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Beyond Capital High: On Dual Citizenship and the Strange Career of "Acting White"

Signithia Fordham
Anthropology & Education Quarterly
Vol. 39, No. 3, White Privilege and Schooling (Sep., 2008), pp. 227-246
Published by: Wiley on behalf of the American Anthropological Association
Stable URL: http://www.jstor.org/stable/25166666
Page Count: 20
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Since scans are not currently available to screen readers, please contact JSTOR User Support for access. We'll provide a PDF copy for your screen reader.
Beyond Capital High: On Dual Citizenship and the Strange Career of "Acting White"
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Abstract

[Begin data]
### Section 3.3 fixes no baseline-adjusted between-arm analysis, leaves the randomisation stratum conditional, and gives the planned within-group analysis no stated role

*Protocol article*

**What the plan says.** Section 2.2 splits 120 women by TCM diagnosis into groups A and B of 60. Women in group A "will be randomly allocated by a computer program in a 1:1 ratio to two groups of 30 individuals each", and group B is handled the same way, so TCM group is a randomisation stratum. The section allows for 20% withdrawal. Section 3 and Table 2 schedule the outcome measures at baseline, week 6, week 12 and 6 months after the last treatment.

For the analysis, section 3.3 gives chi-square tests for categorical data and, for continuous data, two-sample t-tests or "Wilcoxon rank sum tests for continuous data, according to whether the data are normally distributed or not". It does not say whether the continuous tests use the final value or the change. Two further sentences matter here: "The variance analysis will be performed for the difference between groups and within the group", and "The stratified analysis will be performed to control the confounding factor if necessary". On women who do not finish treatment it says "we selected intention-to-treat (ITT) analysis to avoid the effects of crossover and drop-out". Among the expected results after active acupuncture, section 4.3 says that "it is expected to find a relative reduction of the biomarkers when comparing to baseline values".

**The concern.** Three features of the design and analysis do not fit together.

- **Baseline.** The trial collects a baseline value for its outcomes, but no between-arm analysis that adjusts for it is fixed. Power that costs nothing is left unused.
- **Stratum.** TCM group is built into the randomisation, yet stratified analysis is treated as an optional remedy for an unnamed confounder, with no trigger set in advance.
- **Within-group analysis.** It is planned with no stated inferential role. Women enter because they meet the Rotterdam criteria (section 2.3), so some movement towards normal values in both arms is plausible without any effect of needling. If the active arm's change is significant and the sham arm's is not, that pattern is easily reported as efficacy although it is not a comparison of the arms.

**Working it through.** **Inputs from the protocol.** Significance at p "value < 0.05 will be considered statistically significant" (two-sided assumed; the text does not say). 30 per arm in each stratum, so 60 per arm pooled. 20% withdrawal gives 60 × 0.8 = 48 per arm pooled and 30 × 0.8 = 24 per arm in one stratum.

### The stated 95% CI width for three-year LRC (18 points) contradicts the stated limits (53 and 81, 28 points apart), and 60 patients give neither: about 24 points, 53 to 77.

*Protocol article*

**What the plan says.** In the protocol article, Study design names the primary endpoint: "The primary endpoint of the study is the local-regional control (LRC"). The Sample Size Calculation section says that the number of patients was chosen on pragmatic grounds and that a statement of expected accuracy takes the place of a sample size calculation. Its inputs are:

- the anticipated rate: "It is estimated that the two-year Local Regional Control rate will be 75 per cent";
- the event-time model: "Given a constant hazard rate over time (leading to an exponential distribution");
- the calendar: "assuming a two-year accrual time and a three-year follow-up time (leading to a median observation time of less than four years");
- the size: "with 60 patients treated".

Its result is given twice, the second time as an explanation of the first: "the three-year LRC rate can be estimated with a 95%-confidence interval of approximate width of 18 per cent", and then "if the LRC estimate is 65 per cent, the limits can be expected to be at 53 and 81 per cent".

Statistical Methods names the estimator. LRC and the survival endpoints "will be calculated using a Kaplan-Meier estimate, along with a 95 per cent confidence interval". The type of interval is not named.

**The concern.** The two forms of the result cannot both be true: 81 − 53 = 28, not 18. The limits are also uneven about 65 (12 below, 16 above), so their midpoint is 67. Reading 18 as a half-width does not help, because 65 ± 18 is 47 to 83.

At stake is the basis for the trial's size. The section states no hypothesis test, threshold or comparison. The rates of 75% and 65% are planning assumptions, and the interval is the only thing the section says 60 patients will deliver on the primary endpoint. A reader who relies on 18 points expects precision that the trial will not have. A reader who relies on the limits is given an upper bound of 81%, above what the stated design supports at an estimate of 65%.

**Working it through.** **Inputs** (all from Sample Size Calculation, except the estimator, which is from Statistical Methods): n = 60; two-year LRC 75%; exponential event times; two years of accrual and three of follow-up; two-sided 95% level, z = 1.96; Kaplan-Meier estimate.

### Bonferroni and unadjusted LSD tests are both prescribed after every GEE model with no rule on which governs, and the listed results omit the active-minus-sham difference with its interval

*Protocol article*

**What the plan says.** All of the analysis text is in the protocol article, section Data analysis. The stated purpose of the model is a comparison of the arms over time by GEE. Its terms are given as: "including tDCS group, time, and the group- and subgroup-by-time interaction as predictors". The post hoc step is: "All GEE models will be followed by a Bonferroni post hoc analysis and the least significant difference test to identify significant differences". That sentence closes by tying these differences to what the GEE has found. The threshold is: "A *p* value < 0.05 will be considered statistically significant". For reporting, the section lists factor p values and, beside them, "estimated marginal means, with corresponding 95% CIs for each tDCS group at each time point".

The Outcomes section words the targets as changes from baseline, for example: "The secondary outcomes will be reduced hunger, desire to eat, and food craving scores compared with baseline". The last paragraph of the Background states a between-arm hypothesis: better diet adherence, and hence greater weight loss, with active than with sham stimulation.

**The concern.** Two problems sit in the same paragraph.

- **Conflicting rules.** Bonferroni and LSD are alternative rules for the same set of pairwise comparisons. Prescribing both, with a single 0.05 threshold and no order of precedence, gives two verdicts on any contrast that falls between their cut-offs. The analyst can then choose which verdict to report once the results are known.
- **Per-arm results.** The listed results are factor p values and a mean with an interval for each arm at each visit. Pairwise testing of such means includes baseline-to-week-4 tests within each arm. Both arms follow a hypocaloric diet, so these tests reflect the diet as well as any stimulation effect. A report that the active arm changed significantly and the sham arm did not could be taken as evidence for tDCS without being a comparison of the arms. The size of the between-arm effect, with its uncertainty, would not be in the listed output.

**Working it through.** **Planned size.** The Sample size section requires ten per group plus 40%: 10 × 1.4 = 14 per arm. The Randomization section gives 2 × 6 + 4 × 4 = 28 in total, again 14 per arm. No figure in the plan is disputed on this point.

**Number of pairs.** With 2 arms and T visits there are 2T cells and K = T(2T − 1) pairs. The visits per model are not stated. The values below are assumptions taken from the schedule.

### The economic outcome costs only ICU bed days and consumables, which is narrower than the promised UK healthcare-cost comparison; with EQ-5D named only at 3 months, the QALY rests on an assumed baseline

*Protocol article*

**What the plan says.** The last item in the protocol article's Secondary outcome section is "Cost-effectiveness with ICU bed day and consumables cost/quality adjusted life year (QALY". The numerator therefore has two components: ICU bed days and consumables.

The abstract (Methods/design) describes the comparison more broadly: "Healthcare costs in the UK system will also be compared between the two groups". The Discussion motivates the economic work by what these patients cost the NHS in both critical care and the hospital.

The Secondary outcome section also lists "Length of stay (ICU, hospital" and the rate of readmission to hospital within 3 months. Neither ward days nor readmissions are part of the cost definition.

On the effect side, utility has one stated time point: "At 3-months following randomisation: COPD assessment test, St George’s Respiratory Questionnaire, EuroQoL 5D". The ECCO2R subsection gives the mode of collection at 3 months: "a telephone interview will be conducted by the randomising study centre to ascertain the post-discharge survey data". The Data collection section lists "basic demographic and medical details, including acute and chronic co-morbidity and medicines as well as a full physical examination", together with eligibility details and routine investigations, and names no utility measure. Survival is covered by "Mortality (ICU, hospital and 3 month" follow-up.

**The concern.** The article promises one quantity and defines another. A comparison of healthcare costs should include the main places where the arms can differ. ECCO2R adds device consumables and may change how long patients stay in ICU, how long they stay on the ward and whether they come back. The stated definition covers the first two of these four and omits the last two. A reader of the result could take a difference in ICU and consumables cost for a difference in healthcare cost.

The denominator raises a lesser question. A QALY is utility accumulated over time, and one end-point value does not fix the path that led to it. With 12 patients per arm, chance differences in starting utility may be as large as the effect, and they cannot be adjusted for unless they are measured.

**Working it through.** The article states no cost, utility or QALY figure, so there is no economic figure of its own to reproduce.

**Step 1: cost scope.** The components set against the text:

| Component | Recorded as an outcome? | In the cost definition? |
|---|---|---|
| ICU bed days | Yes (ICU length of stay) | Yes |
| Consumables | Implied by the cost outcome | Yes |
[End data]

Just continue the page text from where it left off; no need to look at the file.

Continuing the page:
In this article, I reflect on the strange career of the "burden of 'acting White'" since it attracted widespread popular and academic attention over 20 years ago. I begin by noting that my original definition of "the burden of 'acting White'" should not be confused with a prominent misconception of the problem as the "fear" of "acting White." I then offer a revised definition that has emerged in the wake of the collision of meanings attributed to the Capital High study. At the core of the twists and turns this concept has taken is attempted identity theft: In exchange for what is conventionally identified as success, racially defined Black bodies are compelled to perform a White identity by mimicking the cultural, linguistic, and economic practices historically affiliated with the hegemonic rule of Euro-Americans. Third, drawing on recent work on the impact of gender-specific racial performances on Black males' and Black females' academic success, I analyze quantitative data from Capital High to explain the gender-specific response patterns of male and female students to the dilemmas implicit in academic success. Finally, I suggest possible implications of the centrality of the burden of "acting White" for the academic performance of Black students and the identity of African Americans more generally.

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